Family Therapy

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Family Therapy

Family therapy is a form of psychotherapy that focuses primarily on family dynamics and creating healthier relationships within families. Family therapy addresses the psychological, emotional, and behavioral issues that can cause family problems. To maintain healthy relationships, family members will work together with a therapist.

Family Therapy
Family Therapy


Family therapy is a term that refers to the group of family members who seek counseling. It’s a way to build and maintain healthy, functional family relationships. It is designed to address family problems and identify them. These problems could be psychological, emotional, or behavioral. Family systems theory is a common approach to family counseling. Family systems theory suggests that families function in systems and not as a group of individuals who work independently. Although it is beneficial for everyone to participate in family therapy, this doesn’t mean that all members of the family have to be involved. This therapy is focused on family dynamics and interactions.

Family therapy is usually short-term and has specific goals. Family therapy examines your family’s patterns, conflicts, and communication methods. Family systems theory states that changes in one member of the family will have an impact on other members.

How family therapy Works?

This can be particularly helpful if someone in your family is suffering from:

  • Relationship or financial problems
  • Marital problems
  • Substance use disorder
  • Mental health condition

You and your therapist can help you identify problematic patterns in your family by working together. This includes examining your family’s problem-solving skills, boundaries, and authority structures as well as communication habits.

The therapist will work with you to create a plan for improving communication and problem-solving skills in your family. Although family therapy will not resolve all conflicts you or your family have, it can help you to develop better-coping skills and communicate more effectively with one another.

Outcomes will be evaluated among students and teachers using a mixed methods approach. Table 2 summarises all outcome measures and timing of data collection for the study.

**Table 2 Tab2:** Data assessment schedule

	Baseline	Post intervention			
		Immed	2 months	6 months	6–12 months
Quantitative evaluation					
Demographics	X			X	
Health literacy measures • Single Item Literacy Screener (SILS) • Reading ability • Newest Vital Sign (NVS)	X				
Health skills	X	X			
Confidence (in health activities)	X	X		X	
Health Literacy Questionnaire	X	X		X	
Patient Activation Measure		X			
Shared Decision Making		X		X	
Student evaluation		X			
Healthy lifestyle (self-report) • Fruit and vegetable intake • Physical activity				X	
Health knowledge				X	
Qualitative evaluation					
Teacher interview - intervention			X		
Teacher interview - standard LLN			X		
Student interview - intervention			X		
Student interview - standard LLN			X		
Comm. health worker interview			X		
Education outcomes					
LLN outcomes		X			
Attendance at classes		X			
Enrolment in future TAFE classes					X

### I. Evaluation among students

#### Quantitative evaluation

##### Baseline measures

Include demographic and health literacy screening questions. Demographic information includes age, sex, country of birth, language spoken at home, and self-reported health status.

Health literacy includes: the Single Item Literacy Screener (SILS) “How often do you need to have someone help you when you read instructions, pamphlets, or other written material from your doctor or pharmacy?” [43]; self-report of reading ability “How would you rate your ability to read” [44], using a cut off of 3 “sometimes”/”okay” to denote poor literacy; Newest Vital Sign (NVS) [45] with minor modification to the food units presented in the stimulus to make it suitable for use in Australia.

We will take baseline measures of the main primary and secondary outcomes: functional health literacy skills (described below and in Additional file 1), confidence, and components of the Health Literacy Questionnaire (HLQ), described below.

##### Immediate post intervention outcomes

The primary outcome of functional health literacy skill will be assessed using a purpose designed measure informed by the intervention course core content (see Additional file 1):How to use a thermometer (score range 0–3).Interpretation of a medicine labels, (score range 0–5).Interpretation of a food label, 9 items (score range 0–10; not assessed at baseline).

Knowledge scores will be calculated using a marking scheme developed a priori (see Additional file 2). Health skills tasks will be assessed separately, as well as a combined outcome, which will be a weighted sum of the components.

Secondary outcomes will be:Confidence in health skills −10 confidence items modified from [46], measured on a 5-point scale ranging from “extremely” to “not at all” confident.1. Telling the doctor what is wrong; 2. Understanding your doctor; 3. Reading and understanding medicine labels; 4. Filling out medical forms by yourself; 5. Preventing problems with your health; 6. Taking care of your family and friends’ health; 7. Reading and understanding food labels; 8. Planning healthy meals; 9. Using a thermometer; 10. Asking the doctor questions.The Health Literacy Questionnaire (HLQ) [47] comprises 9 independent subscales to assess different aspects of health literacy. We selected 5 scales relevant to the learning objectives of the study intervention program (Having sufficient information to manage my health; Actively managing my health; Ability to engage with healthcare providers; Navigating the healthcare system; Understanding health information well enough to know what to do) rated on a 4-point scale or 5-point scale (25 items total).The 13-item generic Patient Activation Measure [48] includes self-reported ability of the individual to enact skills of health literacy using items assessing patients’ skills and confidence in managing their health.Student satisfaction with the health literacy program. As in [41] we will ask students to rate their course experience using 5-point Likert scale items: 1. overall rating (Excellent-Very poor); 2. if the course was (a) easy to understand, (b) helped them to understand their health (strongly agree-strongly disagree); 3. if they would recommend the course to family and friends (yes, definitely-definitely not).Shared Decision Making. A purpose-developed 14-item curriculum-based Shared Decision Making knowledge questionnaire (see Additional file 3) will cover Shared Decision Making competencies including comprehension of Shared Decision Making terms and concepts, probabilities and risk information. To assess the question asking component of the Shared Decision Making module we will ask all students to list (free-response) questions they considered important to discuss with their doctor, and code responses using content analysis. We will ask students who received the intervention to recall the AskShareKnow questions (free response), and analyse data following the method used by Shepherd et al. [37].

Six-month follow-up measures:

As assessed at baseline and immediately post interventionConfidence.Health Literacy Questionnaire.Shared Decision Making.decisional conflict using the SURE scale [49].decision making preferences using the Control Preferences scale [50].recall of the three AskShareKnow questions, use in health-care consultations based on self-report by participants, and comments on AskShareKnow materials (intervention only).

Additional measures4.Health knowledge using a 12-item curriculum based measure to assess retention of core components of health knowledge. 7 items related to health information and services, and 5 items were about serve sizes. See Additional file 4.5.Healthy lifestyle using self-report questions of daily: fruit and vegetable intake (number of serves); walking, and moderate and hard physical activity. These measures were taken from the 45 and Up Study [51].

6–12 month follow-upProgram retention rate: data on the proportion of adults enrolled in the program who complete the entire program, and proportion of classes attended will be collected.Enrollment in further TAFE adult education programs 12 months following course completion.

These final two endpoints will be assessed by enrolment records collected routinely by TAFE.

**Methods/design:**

Types of Family Therapy

Family counselors may offer home visits. These may offer families more comfort than traditional office-based sessions. Other families might prefer counseling in a home setting.

There are the following types of family therapy:

  • Functional family therapy
  • Multisystemic therapy
  • Transgenerational therapy
  • A brief strategic family therapy
  • Structural therapy

Functional Family Therapy

This therapy is usually focused on families that have a child or adolescent with complicated emotional or behavior problems. The 8-30 weekly sessions may be attended by the child and their parents. Families will learn ways to manage their child’s behavior and improve their family functioning through these sessions.

Multisystemic Therapy

This therapy addresses any emotional and behavioral problems that children and adolescents may have. Multisystemic therapy addresses broader issues that affect the behavior of children. Multisystemic therapy could be used to improve the child’s interaction with a social system such as schools and neighborhoods.

Transgenerational Therapy

Family therapy is conducted by a therapist who studies interactions between generations such as between parents and their children. This therapy aims to identify the causes of family problems through communication. Transgenerational therapy can be useful when problems and behavior patterns are persistent across generations. It may also be used to help predict what problems might arise in the future.

A Brief Strategic Family Therapy

This therapy aims to improve the interaction between family members. This therapy is limited in time and focuses on family problems that can lead to youths with problematic symptoms.

Structural therapy